Former Illinois policeman, in prison for wife’s murder, faces new charges
Drew Peterson, a former Chicago-area police officer who is in prison for murdering his wife, tried to hire someone in 2014 to kill the state’s attorney who won his conviction, prosecutors said on Monday at the start of Peterson’s murder-for-hire trial.
Peterson, 62, is accused of trying to contract someone to kill James Glasgow, the Will County prosecutor. He allegedly sought a hit man from prison, where he is serving a 38-year sentence for the 2004 murder of Kathleen Savio, his third wife.
Peterson is now charged with solicitation of murder, and an eight-man, four-women jury was selected on Friday, with two alternates, for the trial before Randolph County Circuit Judge Richard Brown. Peterson has pleaded not guilty.
Prosecutors say Peterson was obsessed with getting revenge on Glasgow after the former police officer was found guilty of murdering Savio.
“Anger, hatred, revenge. Ladies and gentlemen, that is why we are here,” State’s Attorney Jeremy Walker told jurors, according to the Sun-Times newspaper online.
Glasgow was called as a witness to testify about a diatribe that Peterson made against him during his 2013 sentencing hearing for the murder of Savio, the Sun-Times reported.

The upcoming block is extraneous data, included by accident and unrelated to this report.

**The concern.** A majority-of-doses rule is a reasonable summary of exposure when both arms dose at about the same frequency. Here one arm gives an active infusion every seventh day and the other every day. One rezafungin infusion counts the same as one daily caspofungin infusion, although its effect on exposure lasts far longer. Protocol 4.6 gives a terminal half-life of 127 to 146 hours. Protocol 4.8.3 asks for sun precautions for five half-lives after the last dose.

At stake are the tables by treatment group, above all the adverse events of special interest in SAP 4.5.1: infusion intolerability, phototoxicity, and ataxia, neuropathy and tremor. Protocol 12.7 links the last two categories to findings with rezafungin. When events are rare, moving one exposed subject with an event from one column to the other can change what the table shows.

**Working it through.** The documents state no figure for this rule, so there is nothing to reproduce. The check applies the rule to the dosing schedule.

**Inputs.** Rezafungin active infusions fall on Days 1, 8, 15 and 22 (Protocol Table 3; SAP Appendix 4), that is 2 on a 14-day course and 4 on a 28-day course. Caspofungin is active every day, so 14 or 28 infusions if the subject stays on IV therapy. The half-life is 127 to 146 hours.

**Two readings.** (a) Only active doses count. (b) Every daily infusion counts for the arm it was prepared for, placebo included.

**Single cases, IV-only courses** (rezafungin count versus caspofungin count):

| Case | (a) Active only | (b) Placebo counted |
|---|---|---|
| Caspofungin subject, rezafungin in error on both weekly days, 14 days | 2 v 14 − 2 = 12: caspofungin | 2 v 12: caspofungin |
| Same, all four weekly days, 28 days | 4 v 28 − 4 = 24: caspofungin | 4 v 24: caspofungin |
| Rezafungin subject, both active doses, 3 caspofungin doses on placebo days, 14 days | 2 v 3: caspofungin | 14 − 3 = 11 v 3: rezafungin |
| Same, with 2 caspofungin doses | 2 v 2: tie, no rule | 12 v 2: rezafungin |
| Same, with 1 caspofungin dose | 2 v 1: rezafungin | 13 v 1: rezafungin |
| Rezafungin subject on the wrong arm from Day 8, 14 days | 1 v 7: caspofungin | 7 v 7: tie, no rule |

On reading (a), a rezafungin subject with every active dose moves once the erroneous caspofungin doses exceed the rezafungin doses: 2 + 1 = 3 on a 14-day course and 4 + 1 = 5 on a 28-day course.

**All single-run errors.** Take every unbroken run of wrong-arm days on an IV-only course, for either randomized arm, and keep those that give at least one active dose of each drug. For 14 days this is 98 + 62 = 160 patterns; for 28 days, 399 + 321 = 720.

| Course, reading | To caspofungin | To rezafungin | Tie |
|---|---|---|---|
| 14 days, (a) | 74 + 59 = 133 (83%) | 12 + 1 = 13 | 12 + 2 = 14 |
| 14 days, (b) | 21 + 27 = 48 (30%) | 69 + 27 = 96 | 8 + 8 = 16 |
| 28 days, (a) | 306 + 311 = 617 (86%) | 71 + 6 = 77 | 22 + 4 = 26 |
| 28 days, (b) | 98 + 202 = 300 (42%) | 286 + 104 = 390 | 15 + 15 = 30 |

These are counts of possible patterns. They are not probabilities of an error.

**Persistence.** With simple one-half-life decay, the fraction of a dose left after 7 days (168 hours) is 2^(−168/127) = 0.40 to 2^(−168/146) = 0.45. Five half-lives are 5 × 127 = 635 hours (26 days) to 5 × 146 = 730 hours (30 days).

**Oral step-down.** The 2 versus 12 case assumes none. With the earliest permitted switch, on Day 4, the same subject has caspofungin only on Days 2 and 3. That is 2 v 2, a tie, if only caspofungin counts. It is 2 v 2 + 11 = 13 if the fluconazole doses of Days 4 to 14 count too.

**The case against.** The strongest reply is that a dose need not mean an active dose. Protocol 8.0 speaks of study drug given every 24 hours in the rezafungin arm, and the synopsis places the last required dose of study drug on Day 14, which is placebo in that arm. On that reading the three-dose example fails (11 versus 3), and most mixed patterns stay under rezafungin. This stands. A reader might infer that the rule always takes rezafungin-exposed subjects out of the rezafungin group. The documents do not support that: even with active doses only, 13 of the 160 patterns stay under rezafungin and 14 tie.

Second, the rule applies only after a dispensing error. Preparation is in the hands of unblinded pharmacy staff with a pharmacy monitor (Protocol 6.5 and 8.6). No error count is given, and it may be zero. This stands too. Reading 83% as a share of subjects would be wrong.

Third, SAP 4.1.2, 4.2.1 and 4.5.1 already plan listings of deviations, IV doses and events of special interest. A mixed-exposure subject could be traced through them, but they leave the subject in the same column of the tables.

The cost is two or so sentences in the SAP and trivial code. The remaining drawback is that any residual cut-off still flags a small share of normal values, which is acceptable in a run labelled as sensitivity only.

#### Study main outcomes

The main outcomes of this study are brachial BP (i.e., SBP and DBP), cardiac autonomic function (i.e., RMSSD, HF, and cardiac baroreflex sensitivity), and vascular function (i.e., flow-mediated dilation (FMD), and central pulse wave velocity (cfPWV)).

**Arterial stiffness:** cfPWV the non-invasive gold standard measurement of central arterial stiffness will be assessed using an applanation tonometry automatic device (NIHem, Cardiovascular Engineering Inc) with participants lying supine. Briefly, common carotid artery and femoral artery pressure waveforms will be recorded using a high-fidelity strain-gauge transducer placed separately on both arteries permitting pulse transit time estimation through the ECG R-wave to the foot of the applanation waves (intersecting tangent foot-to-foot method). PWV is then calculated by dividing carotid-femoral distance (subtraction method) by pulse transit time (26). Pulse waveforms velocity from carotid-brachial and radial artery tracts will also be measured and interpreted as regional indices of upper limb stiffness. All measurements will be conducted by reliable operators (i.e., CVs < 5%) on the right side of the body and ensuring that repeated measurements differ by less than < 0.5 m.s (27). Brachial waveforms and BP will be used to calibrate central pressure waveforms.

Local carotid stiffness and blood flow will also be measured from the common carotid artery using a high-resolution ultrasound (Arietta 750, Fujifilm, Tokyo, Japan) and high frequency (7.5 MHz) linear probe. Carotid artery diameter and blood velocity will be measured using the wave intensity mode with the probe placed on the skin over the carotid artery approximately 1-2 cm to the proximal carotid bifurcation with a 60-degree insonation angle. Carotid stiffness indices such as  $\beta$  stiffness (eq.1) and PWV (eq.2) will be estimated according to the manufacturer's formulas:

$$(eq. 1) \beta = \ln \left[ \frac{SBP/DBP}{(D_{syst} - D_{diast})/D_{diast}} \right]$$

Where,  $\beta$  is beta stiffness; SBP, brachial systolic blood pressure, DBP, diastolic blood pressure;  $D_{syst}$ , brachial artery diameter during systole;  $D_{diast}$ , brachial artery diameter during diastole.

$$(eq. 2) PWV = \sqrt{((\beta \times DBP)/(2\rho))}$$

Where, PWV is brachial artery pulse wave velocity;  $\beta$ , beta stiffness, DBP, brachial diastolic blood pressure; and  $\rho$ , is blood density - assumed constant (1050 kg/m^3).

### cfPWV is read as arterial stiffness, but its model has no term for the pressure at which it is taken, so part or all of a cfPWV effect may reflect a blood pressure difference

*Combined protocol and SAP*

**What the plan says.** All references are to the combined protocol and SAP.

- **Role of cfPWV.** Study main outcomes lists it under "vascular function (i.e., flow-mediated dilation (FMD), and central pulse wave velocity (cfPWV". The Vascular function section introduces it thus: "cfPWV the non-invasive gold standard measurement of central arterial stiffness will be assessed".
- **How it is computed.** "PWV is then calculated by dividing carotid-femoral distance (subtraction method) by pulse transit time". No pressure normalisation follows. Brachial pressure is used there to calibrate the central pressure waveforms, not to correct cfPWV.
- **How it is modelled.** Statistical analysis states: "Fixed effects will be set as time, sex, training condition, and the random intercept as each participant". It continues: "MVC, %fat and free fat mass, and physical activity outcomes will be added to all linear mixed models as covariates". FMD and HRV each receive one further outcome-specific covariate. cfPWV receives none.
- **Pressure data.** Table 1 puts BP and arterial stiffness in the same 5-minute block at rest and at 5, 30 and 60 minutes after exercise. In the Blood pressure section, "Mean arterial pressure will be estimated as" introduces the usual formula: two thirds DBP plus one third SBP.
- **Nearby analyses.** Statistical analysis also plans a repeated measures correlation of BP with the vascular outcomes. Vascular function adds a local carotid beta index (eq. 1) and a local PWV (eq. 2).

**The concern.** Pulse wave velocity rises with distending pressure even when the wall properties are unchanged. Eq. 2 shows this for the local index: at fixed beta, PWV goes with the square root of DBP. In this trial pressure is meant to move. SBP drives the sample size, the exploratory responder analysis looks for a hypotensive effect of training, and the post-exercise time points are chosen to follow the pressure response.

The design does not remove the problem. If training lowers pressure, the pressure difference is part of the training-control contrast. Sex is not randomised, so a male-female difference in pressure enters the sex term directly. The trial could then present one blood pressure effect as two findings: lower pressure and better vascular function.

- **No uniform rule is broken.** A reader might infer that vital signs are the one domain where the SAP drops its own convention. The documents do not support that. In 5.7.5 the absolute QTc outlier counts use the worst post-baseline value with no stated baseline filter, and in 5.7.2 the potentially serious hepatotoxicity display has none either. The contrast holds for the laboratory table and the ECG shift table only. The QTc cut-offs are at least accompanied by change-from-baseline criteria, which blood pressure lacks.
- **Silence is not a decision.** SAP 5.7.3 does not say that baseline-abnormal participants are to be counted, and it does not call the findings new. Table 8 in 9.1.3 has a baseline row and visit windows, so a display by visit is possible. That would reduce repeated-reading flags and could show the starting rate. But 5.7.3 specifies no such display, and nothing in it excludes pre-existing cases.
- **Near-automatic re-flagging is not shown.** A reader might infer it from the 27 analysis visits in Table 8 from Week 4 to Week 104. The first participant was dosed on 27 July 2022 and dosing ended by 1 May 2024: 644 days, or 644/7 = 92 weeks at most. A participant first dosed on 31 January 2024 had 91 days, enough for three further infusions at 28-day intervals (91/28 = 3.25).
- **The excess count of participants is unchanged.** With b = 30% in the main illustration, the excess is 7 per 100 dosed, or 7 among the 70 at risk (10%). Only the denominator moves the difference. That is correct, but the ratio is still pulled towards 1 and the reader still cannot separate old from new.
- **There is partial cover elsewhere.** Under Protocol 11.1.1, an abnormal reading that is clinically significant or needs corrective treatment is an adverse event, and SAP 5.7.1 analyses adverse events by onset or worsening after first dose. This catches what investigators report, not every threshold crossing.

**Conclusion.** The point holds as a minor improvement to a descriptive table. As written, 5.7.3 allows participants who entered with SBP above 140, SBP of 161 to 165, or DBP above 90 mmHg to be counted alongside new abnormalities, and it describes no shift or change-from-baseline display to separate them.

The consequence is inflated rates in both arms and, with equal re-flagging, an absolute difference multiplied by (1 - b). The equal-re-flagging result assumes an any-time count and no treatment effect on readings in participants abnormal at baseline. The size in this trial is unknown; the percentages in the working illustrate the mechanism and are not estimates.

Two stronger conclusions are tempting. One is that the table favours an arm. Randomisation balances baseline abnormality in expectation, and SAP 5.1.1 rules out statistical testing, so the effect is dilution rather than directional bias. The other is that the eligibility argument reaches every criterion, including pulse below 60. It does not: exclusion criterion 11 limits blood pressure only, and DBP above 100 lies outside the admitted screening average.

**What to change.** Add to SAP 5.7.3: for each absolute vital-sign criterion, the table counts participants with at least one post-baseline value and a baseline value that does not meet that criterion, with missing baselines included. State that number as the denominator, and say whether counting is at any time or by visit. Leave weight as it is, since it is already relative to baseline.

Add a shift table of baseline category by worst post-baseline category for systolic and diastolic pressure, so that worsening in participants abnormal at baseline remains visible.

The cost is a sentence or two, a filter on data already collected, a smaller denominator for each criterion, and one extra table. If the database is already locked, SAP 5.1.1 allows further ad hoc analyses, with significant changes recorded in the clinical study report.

Peterson, a long-serving police officer from the Chicago suburb of Bolingbrook, is serving his sentence in the maximum security Menard Correctional Center in Randolph County in southern Illinois, about 45 miles south of St. Louis, Missouri.
The prosecution is based on secret recordings made by a fellow inmate at Menard who befriended Peterson and who allegedly taped him saying he wanted to hire someone to kill Glasgow.
Savio was found dead in a bathtub in 2004, during a contentious divorce. Her death was at first ruled accidental, but suspicions were raised when Peterson’s fourth wife, Stacy Peterson, disappeared in 2007.
The Savio murder case was made into a Lifetime television network movie about the case, called “Untouchable,” and starring Rob Lowe as Peterson.
(Reporting by Fiona Ortiz; Editing by Cynthia Osterman)